Kara Miller is deeply interested in the vibration of silence, forms that heighten awareness to being present in the moment, collaboration, and acts of listening. Her choreography, dance installations, and films have been presented in Europe, Asia, the Americas, and the Pacific.

The Spinning Goats is a locally based collective created in 2016 by Sami L.A. Akuna, Sequoia Carr-Brown, Kara Miller, Mareva Minerbi, and SheenRu Yong.

Fringe 5 Questions

Tiny Seismic - Peiling Kao (electroViolet) & KaraMiller

Fringe 5 Questions by Carlynn Wolfe


Who do you enjoycollaborating with?

I enjoy collaborating with dancers, filmmakers,installation artists, and musicians. Dance at its core is a collaboration. What I enjoy about collaboration is the aha moment, that place in the creativeprocess where streams of consciousness collide and something greater than theindividual part is perceived or becomes manifest, where the vast scope of ideasare possible when people from different art disciplines come together becauseyou have several people reflecting on a concept. I'm also really interested inhow digital bodies create a duet or company with live dancers and how thisshifts our understanding of location and form. In improvisation eachperformance is a journey because every audience is different. Theaudience brings an equal presence to the collaboration of a performance. What is fun about co-producing a show with other artists and their works isfinding parallel vibrations between the art. I am always grateful for thegenerosity that abounds with my collaborators.--Kara Miller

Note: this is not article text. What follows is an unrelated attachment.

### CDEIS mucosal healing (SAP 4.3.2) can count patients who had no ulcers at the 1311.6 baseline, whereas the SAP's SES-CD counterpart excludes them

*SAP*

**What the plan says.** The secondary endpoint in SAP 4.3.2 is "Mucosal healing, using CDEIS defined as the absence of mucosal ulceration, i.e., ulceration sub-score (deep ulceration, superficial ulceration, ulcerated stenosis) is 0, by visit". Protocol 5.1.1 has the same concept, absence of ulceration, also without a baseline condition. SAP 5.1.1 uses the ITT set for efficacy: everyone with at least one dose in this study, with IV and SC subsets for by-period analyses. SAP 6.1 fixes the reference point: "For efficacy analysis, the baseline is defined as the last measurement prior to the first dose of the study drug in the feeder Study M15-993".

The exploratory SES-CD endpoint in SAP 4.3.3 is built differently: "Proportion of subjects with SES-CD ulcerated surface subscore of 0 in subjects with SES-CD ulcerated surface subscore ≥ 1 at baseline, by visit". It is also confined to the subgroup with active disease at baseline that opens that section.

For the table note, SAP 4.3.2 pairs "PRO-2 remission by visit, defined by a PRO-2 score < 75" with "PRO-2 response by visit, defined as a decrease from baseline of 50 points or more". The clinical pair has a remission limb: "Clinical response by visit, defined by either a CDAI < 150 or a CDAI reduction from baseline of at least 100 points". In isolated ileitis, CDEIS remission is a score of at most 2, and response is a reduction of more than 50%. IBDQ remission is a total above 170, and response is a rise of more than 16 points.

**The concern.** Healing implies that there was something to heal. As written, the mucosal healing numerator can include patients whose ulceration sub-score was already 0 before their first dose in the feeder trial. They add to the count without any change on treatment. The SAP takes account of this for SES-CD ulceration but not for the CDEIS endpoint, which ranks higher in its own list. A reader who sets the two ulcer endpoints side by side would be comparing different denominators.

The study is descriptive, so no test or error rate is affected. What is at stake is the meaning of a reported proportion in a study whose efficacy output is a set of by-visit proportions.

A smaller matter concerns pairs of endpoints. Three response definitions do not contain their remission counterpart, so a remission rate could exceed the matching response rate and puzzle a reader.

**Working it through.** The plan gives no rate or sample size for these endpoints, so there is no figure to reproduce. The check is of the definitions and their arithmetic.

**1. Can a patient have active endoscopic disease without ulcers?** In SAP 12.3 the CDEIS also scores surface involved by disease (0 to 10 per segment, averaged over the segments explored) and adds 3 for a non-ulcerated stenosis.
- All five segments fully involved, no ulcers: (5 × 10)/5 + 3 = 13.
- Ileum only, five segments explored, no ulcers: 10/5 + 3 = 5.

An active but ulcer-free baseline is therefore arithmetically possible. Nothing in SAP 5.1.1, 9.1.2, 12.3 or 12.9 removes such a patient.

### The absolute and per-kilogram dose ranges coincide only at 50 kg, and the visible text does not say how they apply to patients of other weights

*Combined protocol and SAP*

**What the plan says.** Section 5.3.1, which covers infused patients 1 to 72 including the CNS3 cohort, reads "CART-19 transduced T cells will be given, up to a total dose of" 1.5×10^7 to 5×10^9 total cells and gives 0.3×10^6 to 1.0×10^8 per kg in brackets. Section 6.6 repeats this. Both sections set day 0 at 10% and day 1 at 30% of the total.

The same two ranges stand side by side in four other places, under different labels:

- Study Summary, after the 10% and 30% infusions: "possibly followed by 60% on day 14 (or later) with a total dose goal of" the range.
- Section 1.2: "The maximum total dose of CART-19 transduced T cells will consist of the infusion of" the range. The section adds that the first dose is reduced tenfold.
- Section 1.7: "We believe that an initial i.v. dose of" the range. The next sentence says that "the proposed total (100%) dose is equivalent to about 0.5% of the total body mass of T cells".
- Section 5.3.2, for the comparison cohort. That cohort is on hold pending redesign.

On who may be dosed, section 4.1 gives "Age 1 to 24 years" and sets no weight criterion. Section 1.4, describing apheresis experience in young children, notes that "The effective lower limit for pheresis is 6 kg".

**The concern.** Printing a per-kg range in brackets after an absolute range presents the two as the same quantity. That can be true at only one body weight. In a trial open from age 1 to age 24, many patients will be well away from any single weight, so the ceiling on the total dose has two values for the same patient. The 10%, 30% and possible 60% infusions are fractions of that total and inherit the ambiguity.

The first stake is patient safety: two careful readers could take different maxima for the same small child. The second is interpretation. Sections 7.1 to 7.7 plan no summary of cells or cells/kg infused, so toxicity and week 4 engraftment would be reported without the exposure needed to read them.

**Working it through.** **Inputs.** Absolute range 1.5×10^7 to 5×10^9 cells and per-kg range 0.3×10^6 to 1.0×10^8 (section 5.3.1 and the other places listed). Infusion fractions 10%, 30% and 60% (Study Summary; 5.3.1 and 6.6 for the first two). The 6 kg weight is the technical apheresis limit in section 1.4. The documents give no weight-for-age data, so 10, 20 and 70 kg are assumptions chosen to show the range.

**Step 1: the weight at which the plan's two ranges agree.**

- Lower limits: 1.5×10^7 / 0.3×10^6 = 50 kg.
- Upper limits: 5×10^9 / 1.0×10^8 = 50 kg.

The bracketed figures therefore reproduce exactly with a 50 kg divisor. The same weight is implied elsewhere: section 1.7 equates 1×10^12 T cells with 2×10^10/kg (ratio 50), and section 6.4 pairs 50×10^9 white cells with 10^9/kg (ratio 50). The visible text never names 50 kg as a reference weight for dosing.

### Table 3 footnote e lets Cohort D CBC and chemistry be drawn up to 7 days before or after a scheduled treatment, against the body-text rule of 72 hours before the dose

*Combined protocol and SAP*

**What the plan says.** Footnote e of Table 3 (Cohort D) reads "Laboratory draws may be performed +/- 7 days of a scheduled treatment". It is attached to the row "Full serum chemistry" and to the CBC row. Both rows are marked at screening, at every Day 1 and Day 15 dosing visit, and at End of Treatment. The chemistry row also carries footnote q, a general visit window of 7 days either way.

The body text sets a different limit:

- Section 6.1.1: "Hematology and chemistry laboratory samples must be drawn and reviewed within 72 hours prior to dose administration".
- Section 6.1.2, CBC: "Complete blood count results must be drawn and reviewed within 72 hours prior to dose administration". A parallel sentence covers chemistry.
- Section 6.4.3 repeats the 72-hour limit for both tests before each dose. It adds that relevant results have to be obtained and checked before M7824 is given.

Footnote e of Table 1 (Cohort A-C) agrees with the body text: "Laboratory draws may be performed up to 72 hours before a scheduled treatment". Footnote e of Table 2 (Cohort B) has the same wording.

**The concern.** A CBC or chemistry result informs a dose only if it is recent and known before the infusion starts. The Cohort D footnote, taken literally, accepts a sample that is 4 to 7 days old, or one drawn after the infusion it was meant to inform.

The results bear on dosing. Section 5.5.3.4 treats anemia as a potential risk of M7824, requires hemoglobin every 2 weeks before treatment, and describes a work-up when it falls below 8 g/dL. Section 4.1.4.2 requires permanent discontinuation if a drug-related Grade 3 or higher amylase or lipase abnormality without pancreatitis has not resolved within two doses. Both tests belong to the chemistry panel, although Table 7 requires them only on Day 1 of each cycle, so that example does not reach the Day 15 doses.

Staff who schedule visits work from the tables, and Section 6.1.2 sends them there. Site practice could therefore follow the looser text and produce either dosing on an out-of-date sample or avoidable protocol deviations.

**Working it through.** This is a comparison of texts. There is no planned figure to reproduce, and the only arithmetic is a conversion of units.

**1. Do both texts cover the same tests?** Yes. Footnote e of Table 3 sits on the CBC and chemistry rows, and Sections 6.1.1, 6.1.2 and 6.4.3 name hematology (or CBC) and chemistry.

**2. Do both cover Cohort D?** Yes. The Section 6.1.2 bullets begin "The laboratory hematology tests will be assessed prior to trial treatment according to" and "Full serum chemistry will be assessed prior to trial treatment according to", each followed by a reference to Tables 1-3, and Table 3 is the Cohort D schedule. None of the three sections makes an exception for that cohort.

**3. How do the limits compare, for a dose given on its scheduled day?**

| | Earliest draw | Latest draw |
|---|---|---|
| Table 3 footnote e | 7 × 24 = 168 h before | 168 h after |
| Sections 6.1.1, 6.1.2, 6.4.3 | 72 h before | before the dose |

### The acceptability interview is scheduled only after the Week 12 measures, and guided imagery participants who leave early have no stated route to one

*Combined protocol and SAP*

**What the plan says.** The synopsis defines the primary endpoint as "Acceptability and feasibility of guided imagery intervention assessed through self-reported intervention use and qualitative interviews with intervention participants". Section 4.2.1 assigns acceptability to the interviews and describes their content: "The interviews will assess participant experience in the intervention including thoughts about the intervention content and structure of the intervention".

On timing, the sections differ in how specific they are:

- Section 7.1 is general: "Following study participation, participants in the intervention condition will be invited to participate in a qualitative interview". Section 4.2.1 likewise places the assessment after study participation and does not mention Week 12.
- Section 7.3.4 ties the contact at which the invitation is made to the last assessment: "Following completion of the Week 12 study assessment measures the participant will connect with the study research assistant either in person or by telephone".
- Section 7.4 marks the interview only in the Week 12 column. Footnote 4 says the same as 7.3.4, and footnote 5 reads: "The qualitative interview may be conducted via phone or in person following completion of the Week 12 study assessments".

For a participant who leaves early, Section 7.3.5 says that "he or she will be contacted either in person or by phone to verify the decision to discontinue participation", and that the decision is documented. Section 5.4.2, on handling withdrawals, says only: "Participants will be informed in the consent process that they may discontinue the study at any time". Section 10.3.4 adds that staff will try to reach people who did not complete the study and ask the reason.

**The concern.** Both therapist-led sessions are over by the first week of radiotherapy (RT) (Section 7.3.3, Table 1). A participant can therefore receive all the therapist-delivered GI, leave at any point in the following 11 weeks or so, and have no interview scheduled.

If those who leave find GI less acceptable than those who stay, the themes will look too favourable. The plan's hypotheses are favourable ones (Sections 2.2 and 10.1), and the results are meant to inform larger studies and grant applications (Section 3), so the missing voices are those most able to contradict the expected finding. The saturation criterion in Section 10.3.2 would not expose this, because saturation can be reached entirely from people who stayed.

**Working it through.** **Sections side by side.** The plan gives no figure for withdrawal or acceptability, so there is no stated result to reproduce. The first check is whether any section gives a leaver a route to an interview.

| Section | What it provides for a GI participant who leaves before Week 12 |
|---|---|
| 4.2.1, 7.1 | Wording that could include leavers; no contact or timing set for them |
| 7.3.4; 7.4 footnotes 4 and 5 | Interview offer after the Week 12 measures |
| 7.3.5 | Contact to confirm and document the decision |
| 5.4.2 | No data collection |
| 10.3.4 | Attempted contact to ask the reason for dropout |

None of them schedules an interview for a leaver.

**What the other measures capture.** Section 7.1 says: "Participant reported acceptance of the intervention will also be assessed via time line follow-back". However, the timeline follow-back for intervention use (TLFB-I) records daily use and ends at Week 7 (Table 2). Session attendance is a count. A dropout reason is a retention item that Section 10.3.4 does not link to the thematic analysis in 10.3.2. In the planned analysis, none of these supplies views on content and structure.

electroViolet opens to the collaboration with differentmediums that share the same aesthetic approaches.--electroViolet

What inspired thetitle of this work?